[plt-scheme] Evaling syntax with module bindings

From: Matthew Flatt (mflatt at cs.utah.edu)
Date: Mon Jan 30 15:58:01 EST 2006

At Mon, 30 Jan 2006 00:00:13 +0200, Lauri Alanko wrote:
> I need syntax objects that refer to a variable in a particular module.
> This is how it works normally:
> > (module a mzscheme (provide xa) (define xa 42))
> > (module b mzscheme
> (require-for-template mzscheme a) (provide xb) (define xb #'xa))
> > (require-for-syntax b)
> > (define-syntax (foo stx) xb)
> > (foo)
> reference to an identifier before its definition: xa in module: a

The flaky top level strikes again... I'm not yet sure what to do here.

If you just want to compile an expression (without evaluating it), then
the `require-for-template'd module doesn't need to be evaluated. That
argues in favor of the above behavior. In fact, some of our
program-processing tools rely on this behavior (as they muddle through
in top-level mode).

But I'm not sure the tools should rely on the current behavior. I'll
leave things alone for now, but I'll think about it more.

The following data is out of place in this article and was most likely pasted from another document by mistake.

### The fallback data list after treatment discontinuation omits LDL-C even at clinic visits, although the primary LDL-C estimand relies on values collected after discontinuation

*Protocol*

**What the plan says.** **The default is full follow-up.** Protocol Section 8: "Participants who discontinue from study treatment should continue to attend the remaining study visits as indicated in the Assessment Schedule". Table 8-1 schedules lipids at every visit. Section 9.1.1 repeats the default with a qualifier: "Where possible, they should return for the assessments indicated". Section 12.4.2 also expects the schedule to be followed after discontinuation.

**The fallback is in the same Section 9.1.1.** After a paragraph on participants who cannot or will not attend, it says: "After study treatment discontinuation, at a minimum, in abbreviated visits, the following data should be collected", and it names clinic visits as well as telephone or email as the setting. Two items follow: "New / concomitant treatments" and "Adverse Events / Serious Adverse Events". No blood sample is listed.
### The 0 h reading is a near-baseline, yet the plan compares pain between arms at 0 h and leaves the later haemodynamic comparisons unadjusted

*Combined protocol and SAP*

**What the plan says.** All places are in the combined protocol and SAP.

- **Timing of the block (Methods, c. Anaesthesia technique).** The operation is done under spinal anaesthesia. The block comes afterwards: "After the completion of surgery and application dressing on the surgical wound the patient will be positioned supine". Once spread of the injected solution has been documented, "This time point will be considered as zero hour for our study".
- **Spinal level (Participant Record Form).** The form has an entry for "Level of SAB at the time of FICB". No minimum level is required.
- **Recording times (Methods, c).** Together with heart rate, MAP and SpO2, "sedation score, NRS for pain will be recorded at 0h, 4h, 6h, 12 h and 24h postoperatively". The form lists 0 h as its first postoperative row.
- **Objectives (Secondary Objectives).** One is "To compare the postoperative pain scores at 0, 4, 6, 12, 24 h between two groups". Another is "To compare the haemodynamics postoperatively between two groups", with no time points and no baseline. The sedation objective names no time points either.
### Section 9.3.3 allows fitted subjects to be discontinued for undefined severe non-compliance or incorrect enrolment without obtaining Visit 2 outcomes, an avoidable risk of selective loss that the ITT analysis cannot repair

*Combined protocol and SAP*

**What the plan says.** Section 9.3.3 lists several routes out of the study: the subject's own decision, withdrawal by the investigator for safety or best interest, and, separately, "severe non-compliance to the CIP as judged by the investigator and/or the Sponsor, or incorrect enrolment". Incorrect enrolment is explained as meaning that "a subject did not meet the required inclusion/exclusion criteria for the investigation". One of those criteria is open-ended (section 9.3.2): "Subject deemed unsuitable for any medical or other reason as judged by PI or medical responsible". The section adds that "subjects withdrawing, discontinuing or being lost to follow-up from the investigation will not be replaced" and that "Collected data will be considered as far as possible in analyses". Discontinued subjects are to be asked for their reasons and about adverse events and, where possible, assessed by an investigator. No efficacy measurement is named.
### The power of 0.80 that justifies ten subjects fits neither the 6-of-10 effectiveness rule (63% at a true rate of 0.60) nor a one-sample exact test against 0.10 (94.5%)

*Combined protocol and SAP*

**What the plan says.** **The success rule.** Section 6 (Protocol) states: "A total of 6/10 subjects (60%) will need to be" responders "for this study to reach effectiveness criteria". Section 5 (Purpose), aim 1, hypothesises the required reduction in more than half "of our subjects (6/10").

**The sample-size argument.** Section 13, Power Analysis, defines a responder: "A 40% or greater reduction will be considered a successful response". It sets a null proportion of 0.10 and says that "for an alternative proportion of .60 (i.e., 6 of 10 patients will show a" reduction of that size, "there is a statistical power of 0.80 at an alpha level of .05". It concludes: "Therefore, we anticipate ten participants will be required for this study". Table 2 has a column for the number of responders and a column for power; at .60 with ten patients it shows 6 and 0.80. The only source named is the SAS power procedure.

At Mon, 30 Jan 2006 01:04:22 +0200, Lauri Alanko wrote:
> The problem with this, as my example demonstrated, is that now a module
> that exports variables bound to syntax objects must know how they are
> used by others: if they are used by syntax transformers, then the
> correct scope should be indicated by require-for-template. If they are
> used by eval, then the scope should be indicated by require. This seems
> wrong: the providing module should not be required to know such matters.

I'm pretty sure I disagree with you on this conclusion. It seems to me
that the providing module should know how its exported identifiers are
used (at least in terms of phase).

> Perhaps the fundamental issue is with eval: the evaled code is
> considered to be in the same phase as the code calling eval, even though
> conceptually there is a phase separation. Is it possible to have a
> variant of eval that, when given a syntax object as an argument, would
> use the "next-phase" bindings instead of the "current-phase" bindings? 
> In effect, acting like the syntax object was just returned by a syntax
> transformer?

`eval-for-syntax' and `eval-for-template'? They make sense in
principle, but I doubt that they're the right solution to this problem.

Maybe you should compile a `module' expression instead of a top-level
expression, and then evaluate the compiled module in a different
namespace (with a different `a'). Is that possible in your case? In the
long run, you might avoid other top-level headaches that way.


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